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Thread: Prove that...(using Binomial theorem)?

  1. #1
    Super Member fardeen_gen's Avatar
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    Prove that...(using Binomial theorem)?

    Prove that:
    $\displaystyle {n\choose 1}(1 - x) - \frac{{n\choose 2}}{2}(1 - x)^2 + \frac{{n\choose 3}}{3}(1 - x)^3 - ... + (-1)^{n - 1}\cdot \frac{{n\choose n}}{n}(1 - x)^n$
    $\displaystyle = \frac{1 - x}{1} + \frac{1 - x^2}{2} + \frac{1 - x^3}{3} + ... + \frac{1 - x^n}{n}$
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  2. #2
    Super Member PaulRS's Avatar
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    Write: $\displaystyle S(x)=
    \sum\limits_{k = 1}^n {\binom{n}{k} \cdot \tfrac{{\left( {1 - x} \right)^k }}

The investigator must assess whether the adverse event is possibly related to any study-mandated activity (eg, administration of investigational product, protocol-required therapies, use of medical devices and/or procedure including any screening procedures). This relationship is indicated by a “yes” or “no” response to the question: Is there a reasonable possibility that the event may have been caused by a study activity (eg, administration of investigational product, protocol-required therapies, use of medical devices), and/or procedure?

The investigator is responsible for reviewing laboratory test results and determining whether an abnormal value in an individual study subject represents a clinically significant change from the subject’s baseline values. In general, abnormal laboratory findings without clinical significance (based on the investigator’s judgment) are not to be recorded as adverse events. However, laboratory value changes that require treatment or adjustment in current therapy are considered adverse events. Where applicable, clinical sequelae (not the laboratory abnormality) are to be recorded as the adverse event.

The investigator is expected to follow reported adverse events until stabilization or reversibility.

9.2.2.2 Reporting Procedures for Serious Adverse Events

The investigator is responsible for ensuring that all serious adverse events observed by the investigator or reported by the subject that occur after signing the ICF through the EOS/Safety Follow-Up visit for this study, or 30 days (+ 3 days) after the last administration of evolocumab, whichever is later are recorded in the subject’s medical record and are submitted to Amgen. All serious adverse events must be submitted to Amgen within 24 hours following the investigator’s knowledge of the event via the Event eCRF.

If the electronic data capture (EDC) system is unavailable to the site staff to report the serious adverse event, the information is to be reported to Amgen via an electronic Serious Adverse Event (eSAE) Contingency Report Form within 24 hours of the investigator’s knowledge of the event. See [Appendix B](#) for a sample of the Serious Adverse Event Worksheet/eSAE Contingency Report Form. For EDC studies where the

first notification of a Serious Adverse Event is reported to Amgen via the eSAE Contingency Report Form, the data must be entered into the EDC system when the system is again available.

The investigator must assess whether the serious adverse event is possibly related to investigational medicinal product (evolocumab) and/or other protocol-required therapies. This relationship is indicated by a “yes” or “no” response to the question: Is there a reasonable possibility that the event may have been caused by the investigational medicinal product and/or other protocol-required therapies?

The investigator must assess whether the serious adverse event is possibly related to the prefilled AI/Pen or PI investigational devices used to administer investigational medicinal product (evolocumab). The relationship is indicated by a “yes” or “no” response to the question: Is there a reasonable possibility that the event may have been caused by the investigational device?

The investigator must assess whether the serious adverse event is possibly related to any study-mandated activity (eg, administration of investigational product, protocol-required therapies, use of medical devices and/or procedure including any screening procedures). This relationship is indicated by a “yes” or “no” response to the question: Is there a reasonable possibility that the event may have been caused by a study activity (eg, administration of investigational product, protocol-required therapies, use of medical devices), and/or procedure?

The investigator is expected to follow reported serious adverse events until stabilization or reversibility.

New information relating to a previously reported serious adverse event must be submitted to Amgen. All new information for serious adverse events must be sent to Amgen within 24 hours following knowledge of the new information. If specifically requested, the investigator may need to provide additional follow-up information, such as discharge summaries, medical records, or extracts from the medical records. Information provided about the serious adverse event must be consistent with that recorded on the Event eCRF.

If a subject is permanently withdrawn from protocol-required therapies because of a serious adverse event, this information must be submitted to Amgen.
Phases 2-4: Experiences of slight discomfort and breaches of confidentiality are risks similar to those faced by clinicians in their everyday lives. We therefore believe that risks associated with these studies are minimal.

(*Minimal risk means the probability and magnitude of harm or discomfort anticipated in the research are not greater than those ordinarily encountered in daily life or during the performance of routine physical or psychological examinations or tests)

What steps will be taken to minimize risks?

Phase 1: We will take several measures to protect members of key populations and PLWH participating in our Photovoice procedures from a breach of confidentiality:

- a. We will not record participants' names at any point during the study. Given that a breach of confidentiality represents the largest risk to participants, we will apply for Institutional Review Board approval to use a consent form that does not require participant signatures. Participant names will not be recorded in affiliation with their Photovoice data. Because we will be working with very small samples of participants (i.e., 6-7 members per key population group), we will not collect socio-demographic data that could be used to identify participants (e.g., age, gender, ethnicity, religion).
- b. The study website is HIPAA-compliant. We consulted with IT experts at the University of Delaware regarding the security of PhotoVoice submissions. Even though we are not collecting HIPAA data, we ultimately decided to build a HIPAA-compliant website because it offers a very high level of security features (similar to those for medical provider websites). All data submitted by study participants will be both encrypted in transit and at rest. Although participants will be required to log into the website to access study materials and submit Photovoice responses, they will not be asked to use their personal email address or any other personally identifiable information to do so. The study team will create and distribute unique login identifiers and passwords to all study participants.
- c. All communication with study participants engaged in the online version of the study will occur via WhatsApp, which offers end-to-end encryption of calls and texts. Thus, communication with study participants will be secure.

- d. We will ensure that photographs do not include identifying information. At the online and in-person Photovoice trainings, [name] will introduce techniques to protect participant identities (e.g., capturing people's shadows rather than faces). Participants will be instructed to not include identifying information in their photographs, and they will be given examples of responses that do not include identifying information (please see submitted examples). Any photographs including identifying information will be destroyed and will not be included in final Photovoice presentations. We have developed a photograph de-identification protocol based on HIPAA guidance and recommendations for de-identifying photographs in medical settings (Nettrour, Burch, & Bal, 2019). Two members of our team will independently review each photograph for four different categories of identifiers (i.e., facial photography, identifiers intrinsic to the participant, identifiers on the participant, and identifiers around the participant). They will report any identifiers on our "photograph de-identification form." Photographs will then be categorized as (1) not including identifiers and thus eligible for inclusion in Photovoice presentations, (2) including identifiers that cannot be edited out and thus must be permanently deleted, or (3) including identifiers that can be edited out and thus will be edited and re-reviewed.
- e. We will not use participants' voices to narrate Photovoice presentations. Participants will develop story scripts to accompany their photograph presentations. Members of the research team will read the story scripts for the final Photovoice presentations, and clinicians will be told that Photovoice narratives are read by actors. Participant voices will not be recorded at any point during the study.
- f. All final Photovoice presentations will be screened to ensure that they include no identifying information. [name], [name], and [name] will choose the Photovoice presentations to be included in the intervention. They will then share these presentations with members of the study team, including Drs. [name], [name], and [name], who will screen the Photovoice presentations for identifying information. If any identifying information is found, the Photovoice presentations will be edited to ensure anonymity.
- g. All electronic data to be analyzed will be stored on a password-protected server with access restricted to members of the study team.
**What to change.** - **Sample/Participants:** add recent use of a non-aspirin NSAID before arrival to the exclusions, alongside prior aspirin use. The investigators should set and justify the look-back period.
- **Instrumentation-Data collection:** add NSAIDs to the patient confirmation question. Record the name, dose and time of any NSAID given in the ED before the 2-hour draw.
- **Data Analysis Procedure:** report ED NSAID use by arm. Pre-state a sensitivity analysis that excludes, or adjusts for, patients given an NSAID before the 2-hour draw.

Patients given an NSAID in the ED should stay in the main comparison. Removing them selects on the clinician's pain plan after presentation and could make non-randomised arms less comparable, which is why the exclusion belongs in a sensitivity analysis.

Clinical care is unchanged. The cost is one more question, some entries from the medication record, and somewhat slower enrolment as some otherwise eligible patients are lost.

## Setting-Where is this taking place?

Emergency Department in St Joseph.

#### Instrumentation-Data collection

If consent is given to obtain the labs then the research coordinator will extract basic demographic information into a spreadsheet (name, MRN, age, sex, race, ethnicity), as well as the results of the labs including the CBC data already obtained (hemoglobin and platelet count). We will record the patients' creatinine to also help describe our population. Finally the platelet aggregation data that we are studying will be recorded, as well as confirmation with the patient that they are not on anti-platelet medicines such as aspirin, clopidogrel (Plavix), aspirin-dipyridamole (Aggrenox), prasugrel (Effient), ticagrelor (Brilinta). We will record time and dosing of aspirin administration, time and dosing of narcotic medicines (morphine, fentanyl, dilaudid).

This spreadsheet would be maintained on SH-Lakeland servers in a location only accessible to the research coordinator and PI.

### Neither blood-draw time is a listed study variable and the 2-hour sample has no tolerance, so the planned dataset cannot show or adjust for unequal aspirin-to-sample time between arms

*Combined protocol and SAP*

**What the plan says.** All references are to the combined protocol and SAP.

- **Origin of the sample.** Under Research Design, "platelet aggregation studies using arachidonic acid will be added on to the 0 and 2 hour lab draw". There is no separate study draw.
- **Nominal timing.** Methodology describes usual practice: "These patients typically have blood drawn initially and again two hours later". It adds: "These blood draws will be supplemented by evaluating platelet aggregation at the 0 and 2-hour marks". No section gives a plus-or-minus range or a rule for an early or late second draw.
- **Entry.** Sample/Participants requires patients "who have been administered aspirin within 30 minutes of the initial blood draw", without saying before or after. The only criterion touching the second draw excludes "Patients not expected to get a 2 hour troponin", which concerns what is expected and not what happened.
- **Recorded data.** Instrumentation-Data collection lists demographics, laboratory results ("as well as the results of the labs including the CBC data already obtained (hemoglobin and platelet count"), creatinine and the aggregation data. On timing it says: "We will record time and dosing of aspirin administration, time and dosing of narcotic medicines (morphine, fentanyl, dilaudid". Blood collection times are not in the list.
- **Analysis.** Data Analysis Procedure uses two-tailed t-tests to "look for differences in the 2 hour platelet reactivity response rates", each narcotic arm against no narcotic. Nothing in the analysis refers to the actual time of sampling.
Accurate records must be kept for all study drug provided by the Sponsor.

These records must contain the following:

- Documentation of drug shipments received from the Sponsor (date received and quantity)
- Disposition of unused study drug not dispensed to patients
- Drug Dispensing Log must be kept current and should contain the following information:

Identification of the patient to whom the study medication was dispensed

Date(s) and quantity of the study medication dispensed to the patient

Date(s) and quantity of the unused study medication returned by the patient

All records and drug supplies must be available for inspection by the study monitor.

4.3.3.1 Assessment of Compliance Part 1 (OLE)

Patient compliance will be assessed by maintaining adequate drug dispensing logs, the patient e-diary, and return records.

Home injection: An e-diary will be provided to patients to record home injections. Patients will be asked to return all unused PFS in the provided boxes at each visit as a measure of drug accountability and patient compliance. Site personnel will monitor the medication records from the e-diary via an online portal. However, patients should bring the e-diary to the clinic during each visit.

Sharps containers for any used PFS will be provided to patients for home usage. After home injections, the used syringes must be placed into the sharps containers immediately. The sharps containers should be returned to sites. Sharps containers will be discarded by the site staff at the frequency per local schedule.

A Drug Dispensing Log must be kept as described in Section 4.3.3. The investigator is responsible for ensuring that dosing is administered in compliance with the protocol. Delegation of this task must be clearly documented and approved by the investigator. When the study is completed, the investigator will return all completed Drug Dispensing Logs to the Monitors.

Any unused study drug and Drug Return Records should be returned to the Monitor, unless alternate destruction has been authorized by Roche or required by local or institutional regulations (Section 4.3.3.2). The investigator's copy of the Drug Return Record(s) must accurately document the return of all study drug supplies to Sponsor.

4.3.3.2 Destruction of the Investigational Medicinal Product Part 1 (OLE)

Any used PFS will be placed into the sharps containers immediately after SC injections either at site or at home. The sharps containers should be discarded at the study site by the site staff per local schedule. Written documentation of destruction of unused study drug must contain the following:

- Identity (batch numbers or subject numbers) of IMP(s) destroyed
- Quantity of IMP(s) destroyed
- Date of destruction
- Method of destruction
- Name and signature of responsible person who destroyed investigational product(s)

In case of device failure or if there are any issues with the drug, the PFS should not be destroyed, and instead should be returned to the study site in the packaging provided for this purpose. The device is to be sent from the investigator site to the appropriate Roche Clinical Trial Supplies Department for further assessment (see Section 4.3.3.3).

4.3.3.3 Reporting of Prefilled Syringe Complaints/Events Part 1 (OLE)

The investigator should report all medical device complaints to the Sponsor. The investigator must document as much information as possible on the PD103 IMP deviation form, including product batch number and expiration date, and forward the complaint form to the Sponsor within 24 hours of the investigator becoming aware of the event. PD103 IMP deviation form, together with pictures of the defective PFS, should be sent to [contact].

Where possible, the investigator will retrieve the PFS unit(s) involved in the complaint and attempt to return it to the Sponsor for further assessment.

{k} \cdot \left( { - 1} \right)^{k + 1} } = \sum\limits_{k = 1}^n { \binom{n}{k} \cdot \left( {1 - x} \right)^k \cdot \left( {\int_0^1 {x^{k - 1} dx} } \right) \cdot \left( { - 1} \right)^{k + 1} }
    $

    Exchange the integral and the sum: $\displaystyle
    S\left( x \right) = \int_0^1 {\left[ {\sum\limits_{k = 1}^n { \binom{n}{k}\cdot z^{k - 1} \cdot \left( {1 - x} \right)^k \cdot \left( { - 1} \right)^{k + 1} } } \right]dz}
    = \int_0^1 {\tfrac{1}
    {z} \cdot \left[ {1 - \left( {z \cdot x - z + 1} \right)^n } \right]dz}

    $

    Consider the change of variables: $\displaystyle
    {z \mapsto z \cdot x - z + 1}
    $ to get: $\displaystyle
    S\left( x \right) = \int_x^1 {\tfrac{{1 - z^n }}
    {{1 - z}}dz} = \int_x^1 {\left( {\sum\limits_{k = 0}^{n - 1} {z^k } } \right)dz} = \sum\limits_{k = 0}^{n - 1} {\left( {\int_x^1 {z^k dz} } \right)} = \tfrac{{1 - x}}
    {1} + ... + \tfrac{{1 - x^n }}
    {n}
    $
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